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Home NATIONAL SYMBOLS Mexican National Anthem


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n 1853, Antonio López de Santa Anna held a contest to choose the lyrics and music to a national anthem “so that a truly patriotic song can be adopted by the government as the permanent national anthem” as stated in the contest rules published on November 12, 1853.


The jury chose as the winning composition one that began “We fly into combat, to revenge ourselves/And let he who denies himself hope/Hide his cowardly head in the dust.” The author of the chosen verses was a poet from San Luis Potosí, Francisco González Bocanegra. However, the music composed by Juan Bottesini was not to the taste of the public, so another contest was held to choose the music for Bocanegra’s words.


Fifteen musical compositions were received, and one entitled “God and Liberty” was chosen, but the composer was identified only as J.N. An advertisement was published asking that the composer identify himself. On August 12, 1854, it was reported that the composer of the winning music was Jaime Nunó, a Catalan musician who was directing military bands in Mexico at Santa Anna’s invitation.


The national anthem was played for the first time on September 15, 1854 in the Santa Anna Theater, which shortly thereafter changed its name to the National Theater. After 1854, the lyrics underwent several more changes to reflect the political changes in the country. The anthem, sometimes unofficially called "Mexicanos, al grito de guerra" (“Mexicans, at the cry of war”) after the first line of the chorus, consists of ten verses and a chorus. As officially adopted in 1943, the full national anthem consists of the chorus, 1st stanza, 5th stanza, 6th stanza and 10th stanza The official lyrics of the national anthem are as follows:

National Anthem of Mexico


Mexicanos, al grito de guerra
el acero aprestad y el bridón.
Y retiemble en sus centros la tierra,
al sonoro rugir del cañón.
¡Y retiemble en sus centros la tierra,
al sonoro rugir del cañón!


Mexicans, at the cry of war,
make ready the steel and the steed,
and may the earth tremble its centers
at the resounding roar of the cannon.
And may the earth tremble its centers
at the resounding roar of the cannon.


Estrofa I:
Ciña ¡oh Patria! tus sienes de oliva
de la paz el arcángel divino,
que en el cielo tu eterno destino
por el dedo de Dios se escribió.
Mas si osare un extraño enemigo
profanar con su planta tu suelo,
piensa ¡oh Patria querida! que el cielo
un soldado en cada hijo te dio.
First Stanza:
Let gird, oh country, your brow with olive
by the divine archangel of peace,
for in heaven your eternal destiny
was written by the finger of God.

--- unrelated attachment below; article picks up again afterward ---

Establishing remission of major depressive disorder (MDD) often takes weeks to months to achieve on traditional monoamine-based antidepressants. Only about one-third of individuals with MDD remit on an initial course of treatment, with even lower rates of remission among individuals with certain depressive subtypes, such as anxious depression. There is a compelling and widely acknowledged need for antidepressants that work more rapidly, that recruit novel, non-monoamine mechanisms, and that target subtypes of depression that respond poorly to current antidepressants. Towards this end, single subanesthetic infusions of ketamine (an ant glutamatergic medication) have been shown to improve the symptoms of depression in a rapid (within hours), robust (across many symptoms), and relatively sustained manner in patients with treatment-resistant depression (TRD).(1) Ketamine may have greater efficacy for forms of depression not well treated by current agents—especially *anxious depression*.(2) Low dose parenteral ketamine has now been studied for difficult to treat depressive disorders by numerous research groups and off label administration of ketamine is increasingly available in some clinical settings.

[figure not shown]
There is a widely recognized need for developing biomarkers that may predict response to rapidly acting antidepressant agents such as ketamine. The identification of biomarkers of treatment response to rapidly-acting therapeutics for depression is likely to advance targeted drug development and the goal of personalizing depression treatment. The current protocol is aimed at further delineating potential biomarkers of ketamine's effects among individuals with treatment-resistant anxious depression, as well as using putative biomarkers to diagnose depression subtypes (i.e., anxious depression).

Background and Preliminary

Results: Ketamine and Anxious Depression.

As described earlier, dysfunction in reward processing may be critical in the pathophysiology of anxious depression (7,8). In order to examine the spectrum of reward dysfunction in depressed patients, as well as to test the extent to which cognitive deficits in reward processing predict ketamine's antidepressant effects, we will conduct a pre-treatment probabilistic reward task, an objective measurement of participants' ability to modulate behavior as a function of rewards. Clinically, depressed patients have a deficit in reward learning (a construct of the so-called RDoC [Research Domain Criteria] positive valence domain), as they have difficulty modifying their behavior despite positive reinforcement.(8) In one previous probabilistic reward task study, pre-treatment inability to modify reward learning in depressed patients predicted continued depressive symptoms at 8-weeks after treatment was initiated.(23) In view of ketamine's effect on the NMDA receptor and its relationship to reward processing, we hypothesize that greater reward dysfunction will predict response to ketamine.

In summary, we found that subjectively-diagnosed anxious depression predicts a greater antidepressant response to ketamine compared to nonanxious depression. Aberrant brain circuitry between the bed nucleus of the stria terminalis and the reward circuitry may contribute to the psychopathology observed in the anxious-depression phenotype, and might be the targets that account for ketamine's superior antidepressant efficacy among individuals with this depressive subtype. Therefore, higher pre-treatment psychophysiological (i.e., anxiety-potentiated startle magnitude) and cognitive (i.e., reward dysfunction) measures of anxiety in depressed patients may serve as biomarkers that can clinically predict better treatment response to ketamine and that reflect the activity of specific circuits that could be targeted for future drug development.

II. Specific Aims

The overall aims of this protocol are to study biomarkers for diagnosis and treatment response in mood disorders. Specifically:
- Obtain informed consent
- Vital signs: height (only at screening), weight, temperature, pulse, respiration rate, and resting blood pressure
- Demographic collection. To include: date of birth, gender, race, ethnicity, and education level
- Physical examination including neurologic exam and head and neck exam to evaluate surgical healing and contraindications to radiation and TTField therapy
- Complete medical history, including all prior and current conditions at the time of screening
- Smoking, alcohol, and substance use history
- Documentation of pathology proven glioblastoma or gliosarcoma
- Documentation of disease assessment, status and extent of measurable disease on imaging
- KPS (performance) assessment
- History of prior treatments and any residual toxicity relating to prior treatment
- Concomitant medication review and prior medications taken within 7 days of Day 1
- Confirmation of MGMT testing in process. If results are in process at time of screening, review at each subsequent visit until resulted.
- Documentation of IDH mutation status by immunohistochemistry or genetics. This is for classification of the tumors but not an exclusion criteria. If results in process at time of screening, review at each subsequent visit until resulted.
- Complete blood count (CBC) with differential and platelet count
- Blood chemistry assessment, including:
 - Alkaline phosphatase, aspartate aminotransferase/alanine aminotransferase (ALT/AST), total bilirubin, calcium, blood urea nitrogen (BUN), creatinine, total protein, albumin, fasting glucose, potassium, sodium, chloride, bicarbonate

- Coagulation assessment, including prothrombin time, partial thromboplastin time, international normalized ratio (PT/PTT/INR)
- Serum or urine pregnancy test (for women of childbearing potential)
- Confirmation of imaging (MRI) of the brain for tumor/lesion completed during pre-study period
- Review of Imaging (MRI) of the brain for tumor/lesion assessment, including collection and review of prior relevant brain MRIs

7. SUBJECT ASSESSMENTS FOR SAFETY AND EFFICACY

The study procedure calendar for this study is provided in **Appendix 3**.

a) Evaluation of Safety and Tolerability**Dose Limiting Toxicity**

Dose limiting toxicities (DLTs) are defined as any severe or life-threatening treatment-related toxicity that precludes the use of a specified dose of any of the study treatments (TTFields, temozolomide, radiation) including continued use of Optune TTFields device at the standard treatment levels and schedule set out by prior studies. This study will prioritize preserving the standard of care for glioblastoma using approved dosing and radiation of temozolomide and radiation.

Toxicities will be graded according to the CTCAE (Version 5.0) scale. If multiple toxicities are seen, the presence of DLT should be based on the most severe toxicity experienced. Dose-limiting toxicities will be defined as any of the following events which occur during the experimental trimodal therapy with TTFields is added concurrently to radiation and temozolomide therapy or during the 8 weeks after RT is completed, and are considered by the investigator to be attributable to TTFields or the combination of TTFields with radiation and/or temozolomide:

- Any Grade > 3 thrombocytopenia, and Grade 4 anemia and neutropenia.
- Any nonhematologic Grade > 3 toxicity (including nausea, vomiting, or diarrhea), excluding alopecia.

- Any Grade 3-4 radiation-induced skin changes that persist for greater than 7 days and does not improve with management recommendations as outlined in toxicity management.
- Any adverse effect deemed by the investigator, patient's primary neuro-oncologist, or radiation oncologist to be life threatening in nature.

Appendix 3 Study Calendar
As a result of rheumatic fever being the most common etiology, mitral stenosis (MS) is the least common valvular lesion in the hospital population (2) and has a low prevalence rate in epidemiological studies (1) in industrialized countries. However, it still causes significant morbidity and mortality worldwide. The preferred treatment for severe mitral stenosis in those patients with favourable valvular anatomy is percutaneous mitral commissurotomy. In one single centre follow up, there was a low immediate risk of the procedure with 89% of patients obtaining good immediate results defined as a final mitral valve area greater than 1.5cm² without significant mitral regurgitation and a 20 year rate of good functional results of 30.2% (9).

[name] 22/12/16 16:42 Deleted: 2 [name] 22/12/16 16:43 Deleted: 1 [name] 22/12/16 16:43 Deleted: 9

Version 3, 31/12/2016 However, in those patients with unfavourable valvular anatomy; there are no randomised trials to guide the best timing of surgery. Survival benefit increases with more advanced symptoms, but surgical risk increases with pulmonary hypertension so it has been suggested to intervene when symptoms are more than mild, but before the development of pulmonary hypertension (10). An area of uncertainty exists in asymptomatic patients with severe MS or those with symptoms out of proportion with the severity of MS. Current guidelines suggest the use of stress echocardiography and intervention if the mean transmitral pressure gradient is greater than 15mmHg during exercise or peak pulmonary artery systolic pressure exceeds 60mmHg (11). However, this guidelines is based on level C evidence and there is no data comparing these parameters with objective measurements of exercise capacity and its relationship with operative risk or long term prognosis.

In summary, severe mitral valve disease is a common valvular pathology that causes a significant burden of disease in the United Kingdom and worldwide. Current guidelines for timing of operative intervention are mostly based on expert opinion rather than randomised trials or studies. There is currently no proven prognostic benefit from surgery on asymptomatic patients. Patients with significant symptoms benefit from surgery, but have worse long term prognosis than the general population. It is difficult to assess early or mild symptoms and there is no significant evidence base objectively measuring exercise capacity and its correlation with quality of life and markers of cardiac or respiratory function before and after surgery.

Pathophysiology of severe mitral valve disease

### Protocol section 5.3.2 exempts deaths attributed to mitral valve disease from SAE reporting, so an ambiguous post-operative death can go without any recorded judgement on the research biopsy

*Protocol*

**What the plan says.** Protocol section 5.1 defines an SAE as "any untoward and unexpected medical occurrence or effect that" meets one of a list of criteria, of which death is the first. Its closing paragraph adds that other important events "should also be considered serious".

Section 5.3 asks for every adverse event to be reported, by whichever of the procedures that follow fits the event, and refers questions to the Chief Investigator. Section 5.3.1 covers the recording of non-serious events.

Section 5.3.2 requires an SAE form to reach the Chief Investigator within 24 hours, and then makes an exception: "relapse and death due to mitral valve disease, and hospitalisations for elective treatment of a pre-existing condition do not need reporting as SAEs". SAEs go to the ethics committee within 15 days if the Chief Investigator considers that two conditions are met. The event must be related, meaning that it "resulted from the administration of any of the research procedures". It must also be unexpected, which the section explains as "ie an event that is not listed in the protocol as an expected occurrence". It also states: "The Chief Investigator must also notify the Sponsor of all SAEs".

But if some enemy outlander should dare
to profane your ground with his step,
think, oh beloved country, that heaven
has given you a soldier in every son.

Estrofa V:
¡Guerra, guerra sin tregua al que intente
De la patria manchar los blasones!
¡Guerra, guerra! Los patrios pendones
En las olas de sangre empapad.
¡Guerra, guerra! En el monte, en el valle
Los cañones horrísonos truenen,
Y los ecos sonoros resuenen
Con las voces de ¡Unión! ¡Libertad!


Stanza V:
War, war without quarter to any who dare
to tarnish the country's coat of arms!
War, war! Let the national banners
be soaked in waves of blood.
War, war! In the mountain, in the valley,
let the cannons thunder in horrid unison
and may the sonorous echoes resound
with cries of Union! Liberty!


Estrofa VI:
Antes, patria, que inermes tus hijos
Bajo el yugo su cuello dobleguen,
Tus campiñas con sangre se rieguen,
Sobre sangre se estampe su pie.
Y tus templos, palacios y torres
Se derrumben con hórrido estruendo,
Y sus ruinas existan diciendo:
De mil héroes la patria aquí fue.


Stanza VI:
Oh country, ere your children, defenseless
bend their neck beneath the yoke,
may your fields be watered with blood,
may they leave their footprints in blood.
And may your temples, palaces and towers
collapse with horrid clamor,
and their ruins continue on, saying:
Of a thousand heroes, this country was.


Estrofa X:
¡Patria! ¡Patria! Tus hijos te juran
Exhalar en tus aras su aliento,
Si el clarín con su bélico acento
los convoca a lidiar con valor.
¡Para ti las guirnaldas de oliva!
¡Un recuerdo para ellos de gloria!
¡Un laurel para ti de victoria!
¡Un sepulcro para ellos de honor!


Stanza X:
Oh, country, country, your children swear to you
to breathe their last for your sake,
if the bugle with its warlike accent
should call them to fight with courage.
For you the olive wreathes!
A memory for them of glory!
For you a laurel of victory!
A tomb for them of honor!





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